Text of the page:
5 Dec 2013

Sandbags and wellies: community battles the tidal surge

Over 15,000 homes are evacuated and lives are at risk. But residents in Great Yarmouth, Norfolk, remain defiant in the face of the worst coastal tidal surge to hit the east coast for over 60 years.

At least 15,000 homes in the area were evacuated on Thursday after officials warn that the lives of people in the region could be at risk because of flooding.

Local officials set up emergency accommodation facilities and handed out sandbags to help people protect their homes. But there was defiance in the air, in the face of the extreme weather.

Read more: Gales and tidal surges - one dead as thousands evacuated

Anne Edwards, editor of the Great Yarmouth Mercury, said: “We’re staying put. The house we live in was flooded in 1953 and there’s a four-and-a-half foot-high water line in the dining room from then.

“We always knew we might be at risk of flooding, so there is a camping stove upstairs and we have water and cans of food.

“I’m going to get the paper out then go home for dinner, but then I’ll be back in the office later. I’ve got my wellies ready.”

Some residents of the seaside town of Jaywick, near Clacton, in Essex were also evacuated and police in Humberside declared an emergency situation.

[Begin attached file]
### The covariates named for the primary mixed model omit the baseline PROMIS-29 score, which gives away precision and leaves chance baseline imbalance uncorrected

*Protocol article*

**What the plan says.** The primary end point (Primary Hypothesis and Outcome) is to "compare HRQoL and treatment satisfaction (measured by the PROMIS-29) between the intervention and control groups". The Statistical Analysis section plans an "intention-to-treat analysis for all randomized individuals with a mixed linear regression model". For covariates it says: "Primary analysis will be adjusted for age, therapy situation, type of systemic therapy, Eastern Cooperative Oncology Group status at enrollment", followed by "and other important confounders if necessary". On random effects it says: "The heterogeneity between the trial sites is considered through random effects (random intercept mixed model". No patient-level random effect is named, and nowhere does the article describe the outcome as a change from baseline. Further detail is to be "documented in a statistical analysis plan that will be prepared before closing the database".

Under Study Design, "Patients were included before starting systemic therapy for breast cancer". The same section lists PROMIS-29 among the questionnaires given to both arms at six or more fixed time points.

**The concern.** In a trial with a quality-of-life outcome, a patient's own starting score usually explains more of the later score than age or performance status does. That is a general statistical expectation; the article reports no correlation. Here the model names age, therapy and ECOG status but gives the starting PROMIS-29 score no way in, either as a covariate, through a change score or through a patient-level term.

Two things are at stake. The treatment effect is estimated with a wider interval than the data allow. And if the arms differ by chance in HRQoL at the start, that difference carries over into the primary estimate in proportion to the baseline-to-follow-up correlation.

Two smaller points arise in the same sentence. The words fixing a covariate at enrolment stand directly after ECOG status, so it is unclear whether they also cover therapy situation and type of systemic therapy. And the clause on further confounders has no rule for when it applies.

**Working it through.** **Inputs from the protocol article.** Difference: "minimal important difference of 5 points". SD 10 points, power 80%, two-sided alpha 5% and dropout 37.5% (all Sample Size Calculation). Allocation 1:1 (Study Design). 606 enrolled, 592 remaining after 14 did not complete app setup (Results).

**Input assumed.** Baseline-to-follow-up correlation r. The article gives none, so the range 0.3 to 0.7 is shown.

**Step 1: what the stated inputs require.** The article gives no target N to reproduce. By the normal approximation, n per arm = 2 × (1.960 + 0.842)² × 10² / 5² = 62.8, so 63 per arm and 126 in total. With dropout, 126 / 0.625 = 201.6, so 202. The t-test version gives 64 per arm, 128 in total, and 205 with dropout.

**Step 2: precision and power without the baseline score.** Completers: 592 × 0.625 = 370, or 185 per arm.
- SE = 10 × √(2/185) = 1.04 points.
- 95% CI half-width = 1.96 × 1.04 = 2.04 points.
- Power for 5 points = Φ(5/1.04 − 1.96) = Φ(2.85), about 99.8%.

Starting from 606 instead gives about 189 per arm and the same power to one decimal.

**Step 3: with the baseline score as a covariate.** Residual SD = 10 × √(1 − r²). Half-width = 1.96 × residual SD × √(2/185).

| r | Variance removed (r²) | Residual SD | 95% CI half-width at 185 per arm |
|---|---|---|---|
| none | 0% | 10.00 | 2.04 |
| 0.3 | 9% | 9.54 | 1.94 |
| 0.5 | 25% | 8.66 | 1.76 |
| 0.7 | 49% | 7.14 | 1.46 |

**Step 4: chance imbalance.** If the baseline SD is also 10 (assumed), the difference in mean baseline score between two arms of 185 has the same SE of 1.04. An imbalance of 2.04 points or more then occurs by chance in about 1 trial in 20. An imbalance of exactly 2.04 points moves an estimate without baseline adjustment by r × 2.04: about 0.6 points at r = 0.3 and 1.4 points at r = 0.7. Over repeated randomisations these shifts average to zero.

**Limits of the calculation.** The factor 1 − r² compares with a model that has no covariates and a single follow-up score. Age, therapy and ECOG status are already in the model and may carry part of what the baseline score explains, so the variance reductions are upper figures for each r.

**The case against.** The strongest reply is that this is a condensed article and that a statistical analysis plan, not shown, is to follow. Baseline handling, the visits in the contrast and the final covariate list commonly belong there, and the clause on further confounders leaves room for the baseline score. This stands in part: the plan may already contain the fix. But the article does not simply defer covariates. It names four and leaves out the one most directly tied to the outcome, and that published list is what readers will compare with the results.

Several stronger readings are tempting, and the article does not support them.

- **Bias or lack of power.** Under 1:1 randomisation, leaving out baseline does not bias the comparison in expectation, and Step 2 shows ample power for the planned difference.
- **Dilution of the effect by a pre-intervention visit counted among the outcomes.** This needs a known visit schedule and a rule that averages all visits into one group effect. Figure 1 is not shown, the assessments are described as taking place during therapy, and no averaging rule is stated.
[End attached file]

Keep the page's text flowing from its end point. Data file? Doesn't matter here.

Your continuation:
So far the Environment Agency (EA) has issued more than 250 flood alerts across England and Wales, including 28 severe flood warnings which are only issued when flooding poses a “significant threat to life”.

The agency said communities along the North Sea coast from Northumberland to the Thames Estuary and Kent, in addition to those on the Irish Sea coast from Cumbria down to Cheshire, could see significant coastal flooding later today and into Friday.

We always knew we might be at risk of flooding, so there is a camping stove upstairs and we have water and cans of food – Anne Edwards, Great Yarmouth Mercury

A spokesman said in some areas sea levels could be higher than those during the devastating floods of 1953, but defences built since then – including the Thames and Hull barriers – mean that many parts of the country are much better protected.

However, some coastal flood defences could be “overtopped” by the combined effect of high tides, high winds and a large tidal surge, he said.

The weather also caused chaos to the UK’s rail network, with services for the entire of Scotland and parts of the north of England suspended.

Residents tweet from Great Yarmouth where homes are being evacuated: